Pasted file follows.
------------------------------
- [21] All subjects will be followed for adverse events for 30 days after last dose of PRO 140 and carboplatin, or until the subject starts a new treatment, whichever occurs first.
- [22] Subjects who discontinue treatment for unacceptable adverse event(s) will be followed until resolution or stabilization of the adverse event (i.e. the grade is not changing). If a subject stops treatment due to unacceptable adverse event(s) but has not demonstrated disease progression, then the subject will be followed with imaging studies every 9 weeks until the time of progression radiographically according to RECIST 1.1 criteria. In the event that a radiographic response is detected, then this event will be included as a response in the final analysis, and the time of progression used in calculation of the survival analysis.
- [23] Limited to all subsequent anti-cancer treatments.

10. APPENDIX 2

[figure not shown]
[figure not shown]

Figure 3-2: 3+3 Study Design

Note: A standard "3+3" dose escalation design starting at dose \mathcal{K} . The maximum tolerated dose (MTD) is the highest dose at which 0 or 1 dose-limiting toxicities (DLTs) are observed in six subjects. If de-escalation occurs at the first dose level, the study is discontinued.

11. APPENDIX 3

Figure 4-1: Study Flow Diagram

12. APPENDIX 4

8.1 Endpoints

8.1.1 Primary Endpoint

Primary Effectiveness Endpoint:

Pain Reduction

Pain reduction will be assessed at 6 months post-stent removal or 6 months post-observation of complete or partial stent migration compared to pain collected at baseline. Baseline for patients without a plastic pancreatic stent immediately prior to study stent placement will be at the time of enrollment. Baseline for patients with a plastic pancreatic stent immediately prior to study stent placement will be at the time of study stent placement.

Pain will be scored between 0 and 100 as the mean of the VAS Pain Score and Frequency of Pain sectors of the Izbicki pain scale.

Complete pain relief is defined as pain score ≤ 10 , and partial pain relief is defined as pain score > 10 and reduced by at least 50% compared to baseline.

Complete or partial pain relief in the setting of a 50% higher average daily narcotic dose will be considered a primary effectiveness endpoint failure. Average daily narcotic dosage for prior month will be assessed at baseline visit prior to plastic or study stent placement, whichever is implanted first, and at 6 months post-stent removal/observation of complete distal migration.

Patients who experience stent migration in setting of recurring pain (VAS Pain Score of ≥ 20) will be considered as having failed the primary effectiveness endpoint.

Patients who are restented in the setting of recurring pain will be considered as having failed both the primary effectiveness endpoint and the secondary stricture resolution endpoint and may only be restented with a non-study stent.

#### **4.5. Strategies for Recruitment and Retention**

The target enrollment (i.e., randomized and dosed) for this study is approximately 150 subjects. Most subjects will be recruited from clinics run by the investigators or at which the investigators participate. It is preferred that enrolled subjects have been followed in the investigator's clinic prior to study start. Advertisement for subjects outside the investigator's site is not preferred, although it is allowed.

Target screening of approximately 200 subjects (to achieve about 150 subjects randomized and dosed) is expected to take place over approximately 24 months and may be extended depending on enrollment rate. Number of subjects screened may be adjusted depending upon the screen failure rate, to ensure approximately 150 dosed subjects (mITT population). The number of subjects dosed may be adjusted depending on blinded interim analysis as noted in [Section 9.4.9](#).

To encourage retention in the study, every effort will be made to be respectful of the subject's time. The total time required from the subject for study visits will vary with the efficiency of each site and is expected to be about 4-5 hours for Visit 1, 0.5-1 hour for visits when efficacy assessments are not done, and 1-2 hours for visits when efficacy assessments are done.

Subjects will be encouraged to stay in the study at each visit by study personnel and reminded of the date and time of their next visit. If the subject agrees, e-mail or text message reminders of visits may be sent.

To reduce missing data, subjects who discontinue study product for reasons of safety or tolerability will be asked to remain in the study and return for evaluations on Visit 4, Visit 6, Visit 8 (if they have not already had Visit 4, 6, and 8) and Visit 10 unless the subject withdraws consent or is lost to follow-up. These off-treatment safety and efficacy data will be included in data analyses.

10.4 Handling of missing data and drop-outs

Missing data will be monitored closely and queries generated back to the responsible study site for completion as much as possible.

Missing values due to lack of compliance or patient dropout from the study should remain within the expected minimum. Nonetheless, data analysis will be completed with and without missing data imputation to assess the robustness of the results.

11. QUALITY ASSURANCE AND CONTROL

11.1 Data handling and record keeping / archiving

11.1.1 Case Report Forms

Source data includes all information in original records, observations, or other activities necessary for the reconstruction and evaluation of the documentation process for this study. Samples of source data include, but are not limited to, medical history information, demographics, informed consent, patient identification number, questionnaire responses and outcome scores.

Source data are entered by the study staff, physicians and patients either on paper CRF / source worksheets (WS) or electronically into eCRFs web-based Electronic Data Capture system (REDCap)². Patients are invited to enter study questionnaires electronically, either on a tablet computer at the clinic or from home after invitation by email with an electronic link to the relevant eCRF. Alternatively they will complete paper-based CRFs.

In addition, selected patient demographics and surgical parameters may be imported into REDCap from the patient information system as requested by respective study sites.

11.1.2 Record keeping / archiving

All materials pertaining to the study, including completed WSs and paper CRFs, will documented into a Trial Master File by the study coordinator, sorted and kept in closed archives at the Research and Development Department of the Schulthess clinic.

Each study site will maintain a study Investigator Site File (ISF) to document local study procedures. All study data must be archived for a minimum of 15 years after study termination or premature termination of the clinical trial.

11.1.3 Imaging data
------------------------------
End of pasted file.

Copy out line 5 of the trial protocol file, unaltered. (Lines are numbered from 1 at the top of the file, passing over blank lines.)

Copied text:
[figure not shown]